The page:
Start developing the curriculum. Summer programs are short. Districts need to provide teachers with well-organized curricular materials that include lesson plans aligned with student needs and school-year standards, and allow for options for a range of activities to address different levels of knowledge and skills. Pre-program training that includes hands-on practice with the materials prepares teachers to use the curriculum effectively.

Offer at least three hours of academics a day for at least five weeks. Voluntary programs aiming to improve both math and reading should operate for at least five weeks over the summer to maximize the probability of producing measurable academic benefits. Our systematic evidence review found that no program running for fewer than three weeks produced significant academic benefits. 

Promote consistent attendance. Students need to attend at high rates to demonstrably benefit from a summer program. Strong attendance is associated with a positive site climate — the norms, goals, values, relationships, and teaching and learning practices that drive students’ daily experiences and enjoyment. In our study, daily attendance ranged from 65 to 92 percent. The one factor that was correlated with attendance was site climate; programs with lower absenteeism had an inclusive and friendly environment, strong engagement and positive interactions between adults and students.

Build new skills and interests. Children from families experiencing poverty are less likely than peers from families with higher incomes to engage in informal enriching experiences such as visiting the beach, zoo, aquarium or an amusement park during the summer. Further, children and youth from higher-poverty communities have less access to safe play spaces and fewer opportunities to participate in outdoor physical activities, and are less likely to play on a youth sports team than peers living in higher-income communities. Summer programs can offer activities like swimming, field trips, theater and cooking to expose students to new activities and help them develop new skills. These activities can also support attendance goals, as students look forward to coming back each day.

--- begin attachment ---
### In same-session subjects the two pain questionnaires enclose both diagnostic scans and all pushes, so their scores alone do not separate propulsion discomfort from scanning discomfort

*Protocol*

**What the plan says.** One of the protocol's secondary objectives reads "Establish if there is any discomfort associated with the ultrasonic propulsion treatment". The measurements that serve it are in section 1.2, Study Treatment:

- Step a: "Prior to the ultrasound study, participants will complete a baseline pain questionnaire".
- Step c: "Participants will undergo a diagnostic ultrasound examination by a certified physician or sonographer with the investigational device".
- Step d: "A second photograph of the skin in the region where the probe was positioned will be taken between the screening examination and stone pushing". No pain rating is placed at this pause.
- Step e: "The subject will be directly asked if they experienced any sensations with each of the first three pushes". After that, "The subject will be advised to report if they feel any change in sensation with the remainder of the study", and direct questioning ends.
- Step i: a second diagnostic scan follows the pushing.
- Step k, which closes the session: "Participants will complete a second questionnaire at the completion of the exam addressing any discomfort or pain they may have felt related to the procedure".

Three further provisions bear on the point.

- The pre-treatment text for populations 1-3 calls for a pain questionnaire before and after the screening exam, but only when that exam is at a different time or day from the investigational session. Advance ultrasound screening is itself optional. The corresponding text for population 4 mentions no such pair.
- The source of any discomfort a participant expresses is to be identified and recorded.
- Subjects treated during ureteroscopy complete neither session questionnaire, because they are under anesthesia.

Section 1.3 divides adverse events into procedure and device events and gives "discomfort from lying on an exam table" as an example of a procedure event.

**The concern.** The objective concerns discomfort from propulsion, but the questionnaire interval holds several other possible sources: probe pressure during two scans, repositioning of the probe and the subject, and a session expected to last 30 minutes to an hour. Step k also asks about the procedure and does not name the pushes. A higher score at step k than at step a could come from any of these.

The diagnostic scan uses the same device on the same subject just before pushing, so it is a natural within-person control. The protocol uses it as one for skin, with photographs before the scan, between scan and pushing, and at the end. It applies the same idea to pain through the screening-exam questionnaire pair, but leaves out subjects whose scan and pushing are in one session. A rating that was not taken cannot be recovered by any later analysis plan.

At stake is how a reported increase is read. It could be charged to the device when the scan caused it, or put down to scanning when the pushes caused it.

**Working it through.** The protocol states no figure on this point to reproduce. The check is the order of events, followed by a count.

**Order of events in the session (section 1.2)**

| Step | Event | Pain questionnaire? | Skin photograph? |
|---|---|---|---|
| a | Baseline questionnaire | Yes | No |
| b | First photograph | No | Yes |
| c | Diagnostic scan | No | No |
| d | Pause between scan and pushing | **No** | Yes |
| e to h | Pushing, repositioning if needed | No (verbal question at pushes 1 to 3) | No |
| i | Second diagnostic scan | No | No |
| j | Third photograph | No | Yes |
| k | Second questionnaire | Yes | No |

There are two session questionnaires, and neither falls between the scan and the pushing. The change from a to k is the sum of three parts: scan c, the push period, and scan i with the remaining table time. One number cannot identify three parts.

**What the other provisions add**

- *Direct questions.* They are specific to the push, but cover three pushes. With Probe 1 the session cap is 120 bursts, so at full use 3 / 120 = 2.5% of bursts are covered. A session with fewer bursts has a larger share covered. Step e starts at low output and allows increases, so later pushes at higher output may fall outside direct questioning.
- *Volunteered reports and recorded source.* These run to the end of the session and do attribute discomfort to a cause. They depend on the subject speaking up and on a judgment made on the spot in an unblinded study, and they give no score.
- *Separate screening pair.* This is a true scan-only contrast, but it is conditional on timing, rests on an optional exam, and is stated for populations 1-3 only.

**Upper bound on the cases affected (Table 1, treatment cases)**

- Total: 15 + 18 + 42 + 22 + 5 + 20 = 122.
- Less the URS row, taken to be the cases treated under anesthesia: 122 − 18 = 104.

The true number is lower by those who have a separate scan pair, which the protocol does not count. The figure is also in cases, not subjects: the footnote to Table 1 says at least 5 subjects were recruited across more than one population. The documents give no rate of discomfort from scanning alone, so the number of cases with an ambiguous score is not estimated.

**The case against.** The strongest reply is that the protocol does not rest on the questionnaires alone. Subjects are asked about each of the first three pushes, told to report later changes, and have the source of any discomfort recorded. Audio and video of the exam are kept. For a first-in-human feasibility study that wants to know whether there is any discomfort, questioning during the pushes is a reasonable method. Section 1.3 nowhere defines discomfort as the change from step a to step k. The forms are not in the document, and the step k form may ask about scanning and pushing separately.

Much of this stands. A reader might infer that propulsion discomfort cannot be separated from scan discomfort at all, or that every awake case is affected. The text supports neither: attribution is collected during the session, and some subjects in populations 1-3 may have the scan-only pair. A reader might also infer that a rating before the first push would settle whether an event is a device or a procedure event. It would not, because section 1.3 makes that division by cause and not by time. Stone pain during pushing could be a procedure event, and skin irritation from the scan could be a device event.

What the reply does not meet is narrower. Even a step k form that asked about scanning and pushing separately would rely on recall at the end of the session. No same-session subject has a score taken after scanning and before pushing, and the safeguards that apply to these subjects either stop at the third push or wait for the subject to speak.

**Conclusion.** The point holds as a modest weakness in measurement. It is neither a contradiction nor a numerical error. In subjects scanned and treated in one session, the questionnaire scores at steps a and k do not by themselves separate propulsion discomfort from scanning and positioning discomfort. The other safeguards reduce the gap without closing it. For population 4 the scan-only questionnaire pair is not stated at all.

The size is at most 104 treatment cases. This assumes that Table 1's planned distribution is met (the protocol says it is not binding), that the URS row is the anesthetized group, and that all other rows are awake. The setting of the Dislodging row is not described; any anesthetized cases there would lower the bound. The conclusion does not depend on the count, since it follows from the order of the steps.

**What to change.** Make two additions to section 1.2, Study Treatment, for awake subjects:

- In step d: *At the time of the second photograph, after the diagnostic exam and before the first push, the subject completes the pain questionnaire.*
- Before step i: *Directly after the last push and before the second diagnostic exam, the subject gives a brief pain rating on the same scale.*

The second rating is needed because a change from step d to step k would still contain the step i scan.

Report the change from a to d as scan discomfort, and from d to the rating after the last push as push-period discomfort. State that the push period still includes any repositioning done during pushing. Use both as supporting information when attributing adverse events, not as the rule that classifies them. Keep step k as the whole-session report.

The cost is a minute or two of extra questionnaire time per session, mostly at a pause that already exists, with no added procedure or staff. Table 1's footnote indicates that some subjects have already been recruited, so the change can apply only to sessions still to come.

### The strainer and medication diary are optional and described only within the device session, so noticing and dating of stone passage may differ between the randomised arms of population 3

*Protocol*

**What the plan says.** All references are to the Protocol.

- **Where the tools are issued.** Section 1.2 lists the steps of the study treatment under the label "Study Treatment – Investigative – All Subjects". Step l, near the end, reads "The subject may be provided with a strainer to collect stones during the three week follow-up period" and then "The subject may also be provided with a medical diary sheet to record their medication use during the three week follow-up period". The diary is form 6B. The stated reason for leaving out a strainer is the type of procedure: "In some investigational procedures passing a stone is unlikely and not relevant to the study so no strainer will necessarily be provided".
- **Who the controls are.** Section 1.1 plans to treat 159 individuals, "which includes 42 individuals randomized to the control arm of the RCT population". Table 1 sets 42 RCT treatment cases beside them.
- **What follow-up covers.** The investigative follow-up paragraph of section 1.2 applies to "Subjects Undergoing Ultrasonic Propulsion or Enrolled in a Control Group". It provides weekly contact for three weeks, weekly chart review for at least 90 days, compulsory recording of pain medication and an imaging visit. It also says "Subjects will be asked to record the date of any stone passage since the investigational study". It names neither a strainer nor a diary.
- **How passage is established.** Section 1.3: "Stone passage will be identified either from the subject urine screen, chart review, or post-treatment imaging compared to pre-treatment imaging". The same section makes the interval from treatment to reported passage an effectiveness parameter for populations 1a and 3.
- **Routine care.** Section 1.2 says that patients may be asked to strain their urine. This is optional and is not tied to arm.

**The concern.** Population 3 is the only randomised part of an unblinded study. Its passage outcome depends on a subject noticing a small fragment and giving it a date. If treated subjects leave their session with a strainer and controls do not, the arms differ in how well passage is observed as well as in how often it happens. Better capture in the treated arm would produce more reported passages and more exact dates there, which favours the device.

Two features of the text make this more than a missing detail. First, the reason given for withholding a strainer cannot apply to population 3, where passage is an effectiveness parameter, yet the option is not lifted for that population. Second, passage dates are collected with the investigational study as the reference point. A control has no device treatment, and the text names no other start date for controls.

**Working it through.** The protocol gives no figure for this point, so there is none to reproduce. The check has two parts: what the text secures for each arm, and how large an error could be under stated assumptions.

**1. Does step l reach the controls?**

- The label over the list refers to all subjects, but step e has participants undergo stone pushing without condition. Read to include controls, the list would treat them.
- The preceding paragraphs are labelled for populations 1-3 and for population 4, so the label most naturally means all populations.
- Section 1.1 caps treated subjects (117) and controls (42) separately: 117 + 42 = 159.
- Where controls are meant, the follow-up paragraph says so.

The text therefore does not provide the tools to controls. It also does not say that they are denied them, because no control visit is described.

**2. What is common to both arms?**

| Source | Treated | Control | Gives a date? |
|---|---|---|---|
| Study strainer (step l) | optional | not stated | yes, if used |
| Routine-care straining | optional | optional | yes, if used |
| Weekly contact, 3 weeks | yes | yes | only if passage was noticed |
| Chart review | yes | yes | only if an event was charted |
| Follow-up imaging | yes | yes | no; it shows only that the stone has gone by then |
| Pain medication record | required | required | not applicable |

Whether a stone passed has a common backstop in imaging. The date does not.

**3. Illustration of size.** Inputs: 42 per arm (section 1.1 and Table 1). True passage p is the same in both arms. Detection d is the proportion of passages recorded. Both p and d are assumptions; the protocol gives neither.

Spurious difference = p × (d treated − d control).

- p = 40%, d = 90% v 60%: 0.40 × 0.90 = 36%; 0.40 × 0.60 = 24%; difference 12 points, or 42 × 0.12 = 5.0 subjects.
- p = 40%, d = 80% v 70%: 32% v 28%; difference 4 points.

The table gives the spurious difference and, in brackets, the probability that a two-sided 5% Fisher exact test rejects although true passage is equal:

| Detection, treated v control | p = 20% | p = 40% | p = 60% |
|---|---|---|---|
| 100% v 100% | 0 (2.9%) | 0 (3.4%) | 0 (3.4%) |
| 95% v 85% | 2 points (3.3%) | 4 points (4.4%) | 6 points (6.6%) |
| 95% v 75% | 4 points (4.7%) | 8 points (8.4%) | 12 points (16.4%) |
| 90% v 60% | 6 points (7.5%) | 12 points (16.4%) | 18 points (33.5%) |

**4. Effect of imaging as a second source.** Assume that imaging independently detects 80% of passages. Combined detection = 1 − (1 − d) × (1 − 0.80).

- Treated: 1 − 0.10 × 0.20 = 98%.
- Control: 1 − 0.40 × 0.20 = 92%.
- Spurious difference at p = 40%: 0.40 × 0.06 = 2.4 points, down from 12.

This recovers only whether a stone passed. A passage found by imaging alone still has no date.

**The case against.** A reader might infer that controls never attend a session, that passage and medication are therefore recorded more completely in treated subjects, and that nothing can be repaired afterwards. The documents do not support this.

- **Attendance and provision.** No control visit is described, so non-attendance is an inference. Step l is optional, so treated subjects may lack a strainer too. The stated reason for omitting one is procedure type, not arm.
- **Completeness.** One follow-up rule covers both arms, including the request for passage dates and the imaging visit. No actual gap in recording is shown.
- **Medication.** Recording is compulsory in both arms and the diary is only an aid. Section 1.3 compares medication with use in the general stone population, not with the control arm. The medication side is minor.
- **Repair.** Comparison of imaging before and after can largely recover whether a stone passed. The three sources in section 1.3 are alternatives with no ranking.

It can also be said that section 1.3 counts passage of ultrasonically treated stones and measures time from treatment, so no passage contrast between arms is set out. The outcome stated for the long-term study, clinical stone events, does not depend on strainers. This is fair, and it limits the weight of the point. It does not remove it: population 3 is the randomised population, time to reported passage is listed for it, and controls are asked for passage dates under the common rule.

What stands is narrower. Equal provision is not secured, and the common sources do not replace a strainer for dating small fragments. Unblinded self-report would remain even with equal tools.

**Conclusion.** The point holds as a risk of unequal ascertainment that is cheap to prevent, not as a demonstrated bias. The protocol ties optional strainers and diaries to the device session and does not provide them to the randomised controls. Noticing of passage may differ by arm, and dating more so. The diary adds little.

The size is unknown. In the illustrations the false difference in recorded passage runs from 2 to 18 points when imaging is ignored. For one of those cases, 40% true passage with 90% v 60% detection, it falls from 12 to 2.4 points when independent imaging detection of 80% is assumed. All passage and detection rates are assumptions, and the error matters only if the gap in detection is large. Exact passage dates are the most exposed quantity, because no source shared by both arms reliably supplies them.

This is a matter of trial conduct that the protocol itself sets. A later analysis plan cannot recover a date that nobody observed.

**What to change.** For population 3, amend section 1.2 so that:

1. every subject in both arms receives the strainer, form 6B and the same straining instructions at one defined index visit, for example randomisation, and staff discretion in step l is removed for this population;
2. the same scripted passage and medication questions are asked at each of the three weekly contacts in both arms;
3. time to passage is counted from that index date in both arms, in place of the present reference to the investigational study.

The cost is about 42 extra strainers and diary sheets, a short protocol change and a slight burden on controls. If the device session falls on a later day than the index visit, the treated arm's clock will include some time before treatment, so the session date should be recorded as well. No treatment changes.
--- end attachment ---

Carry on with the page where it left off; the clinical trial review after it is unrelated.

Hire the best teachers. Teacher quality has the largest school-based impact on student outcomes. Hiring certified academic teachers with relevant grade level and subject experience will enhance student learning. In addition, specialized staff who support students who have additional needs — such as English learners, students with Individualized Education Plans, and those needing behavioral or mental health support — will enhance learning and ensure continuity of support from the school year..

While we applaud the nation’s school districts in creating summer learning program opportunities, those programs must offer quality experiences. Doing so is both challenging and essential.

Catherine Augustine is a senior policy researcher at the nonprofit, nonpartisan RAND Corporation, with 20 years of experience conducting education research. She is also a professor of policy analysis at the Pardee RAND Graduate School and director of the RAND Pittsburgh Office. Heather Schwartz is a senior policy researcher at RAND.